By adapting existing CRISPR/Cas9 gene editing techniques, researchers learned how a transcription factor may mediate the molecular changes underlying drug addiction.
Drug addiction is a rampant public health concern; according to the National Institute on Drug Abuse, more than 22 million Americans will require treatment for a substance abuse issue. Yet, due to a lack of understanding of the molecular alterations that occur in the brain with drug addiction, targeted therapies for substance abuse are lacking. Peter Hamilton, a post-doctoral fellow in Eric Nestler’s laboratory at the Icahn School of Medicine at Mount Sinai, said that it is quite difficult to “unravel the complexity” of this multifaceted neuropsychiatric disorder.
“We know that when an individual takes a drug like cocaine, the primary site action occurs in the synapse, the space between brain cells. That alters the way the cells communicate,” he explained. “In mouse models of cocaine addiction, we also see a surge in the level of CREB, a transcription factor, that turns different genes on that likely mediate these changes. But there are hundreds and hundreds of CREB-binding sites. So, it begs the question, which of these sites actually causes an escalation in cocaine addiction?”
To answer that question, Hamilton and his colleagues modified an existing CRISPR/Cas9 gene editing technique to create a novel tool that could guide CREB directly to specific brain cells responsible for pleasure and reward processing. By making mutations to CREB’s DNA-binding domains, the researchers retained the capacity for it to traffic to DNA, but only to specific CREB binding sites in specific cells in the mouse nucleus accumbens, the area of the brain implicated in pleasure, reward, and addiction development.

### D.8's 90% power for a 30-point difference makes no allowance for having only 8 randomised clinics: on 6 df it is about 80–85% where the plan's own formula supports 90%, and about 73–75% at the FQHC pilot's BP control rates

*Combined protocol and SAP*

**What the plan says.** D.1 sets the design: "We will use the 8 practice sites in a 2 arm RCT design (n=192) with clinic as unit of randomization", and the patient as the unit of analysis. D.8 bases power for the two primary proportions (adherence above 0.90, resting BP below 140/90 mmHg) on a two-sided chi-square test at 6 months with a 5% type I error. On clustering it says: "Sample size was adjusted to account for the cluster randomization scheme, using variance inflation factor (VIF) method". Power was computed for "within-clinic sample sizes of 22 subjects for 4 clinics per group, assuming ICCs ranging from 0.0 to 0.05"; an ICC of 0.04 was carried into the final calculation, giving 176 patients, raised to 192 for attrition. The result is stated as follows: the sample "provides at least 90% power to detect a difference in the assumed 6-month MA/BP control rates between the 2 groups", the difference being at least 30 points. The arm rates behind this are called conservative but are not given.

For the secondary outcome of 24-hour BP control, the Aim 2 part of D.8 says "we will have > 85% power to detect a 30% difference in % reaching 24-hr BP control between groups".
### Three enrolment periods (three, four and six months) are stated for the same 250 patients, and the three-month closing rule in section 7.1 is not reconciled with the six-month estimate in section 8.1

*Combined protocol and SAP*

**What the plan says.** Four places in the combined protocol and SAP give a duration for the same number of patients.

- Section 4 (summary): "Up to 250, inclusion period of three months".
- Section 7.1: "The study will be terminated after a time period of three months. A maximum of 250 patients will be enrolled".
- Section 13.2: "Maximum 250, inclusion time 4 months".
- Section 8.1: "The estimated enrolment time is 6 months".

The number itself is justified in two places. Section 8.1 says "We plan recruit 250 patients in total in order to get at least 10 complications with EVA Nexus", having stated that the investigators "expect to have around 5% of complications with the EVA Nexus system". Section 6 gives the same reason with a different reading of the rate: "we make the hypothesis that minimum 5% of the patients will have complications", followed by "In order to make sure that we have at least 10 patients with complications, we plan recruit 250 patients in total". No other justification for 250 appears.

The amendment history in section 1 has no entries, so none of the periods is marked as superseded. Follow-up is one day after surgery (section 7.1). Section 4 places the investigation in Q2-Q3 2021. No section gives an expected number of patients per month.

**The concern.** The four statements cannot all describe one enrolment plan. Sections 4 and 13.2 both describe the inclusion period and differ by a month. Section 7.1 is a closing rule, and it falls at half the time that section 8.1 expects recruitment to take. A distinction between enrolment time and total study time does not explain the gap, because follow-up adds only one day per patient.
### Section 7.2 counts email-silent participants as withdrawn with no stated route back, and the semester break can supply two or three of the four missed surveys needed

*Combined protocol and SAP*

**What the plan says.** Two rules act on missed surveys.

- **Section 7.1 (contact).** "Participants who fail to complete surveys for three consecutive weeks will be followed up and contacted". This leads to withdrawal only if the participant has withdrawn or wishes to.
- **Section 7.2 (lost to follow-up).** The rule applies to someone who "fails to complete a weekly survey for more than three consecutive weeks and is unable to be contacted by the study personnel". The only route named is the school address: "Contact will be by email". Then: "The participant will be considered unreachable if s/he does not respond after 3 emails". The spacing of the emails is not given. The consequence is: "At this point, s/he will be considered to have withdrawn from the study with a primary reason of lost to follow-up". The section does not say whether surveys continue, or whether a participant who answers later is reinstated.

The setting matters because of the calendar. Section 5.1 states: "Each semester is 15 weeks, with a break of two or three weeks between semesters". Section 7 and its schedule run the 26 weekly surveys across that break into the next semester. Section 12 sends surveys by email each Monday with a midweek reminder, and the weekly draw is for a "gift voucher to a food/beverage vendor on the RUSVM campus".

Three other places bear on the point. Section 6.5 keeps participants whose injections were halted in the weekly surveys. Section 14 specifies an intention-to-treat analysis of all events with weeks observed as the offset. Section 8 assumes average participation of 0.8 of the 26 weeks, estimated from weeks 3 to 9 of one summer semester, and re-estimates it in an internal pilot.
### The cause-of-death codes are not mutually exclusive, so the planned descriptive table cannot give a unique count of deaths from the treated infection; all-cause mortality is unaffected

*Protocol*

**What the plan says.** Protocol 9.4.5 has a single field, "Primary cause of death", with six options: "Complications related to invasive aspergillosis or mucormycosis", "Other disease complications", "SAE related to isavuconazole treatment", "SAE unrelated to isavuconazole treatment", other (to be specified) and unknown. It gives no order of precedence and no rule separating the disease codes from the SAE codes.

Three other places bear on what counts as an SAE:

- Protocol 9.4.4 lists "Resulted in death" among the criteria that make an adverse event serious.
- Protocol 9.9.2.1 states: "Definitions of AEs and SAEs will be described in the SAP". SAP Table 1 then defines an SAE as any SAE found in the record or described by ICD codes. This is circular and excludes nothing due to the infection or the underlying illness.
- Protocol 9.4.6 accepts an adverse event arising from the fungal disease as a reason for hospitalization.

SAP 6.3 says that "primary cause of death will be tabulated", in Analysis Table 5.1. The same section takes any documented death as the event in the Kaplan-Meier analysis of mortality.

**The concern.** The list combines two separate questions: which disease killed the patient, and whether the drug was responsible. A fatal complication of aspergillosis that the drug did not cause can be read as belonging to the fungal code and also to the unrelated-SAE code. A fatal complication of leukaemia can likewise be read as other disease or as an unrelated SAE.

“In essence, we created a molecular homing missile where the tracking system can program the exact coordinates of its destination,” Hamilton said. “We can send CREB exactly where—and only where—we want and make sure it doesn’t spread elsewhere. It allows us to really clarify the issue of what CREB does in terms of escalating cocaine addiction when it binds to a single gene site.”
At the 2017 Society for Neuroscience Annual Meeting last month in Washington, DC, Hamilton presented results from recent experiments using this new technique. By using his “molecular homing missile” to study FosB, a gene previously linked to addiction, the group found that CREB binding to FosB was a key pathogenic step in turning on FosB expression in the mouse brain and increasing the animal’s desire for cocaine.
“This tool allows us to look more closely at all these concepts and changes that occur when people take drugs,” Hamilton said. “They may be subtle manipulations—but they allow us to interrogate these complex molecular changes in a causal manner, holding a lot of promise for better understanding the etiology of drug abuse.”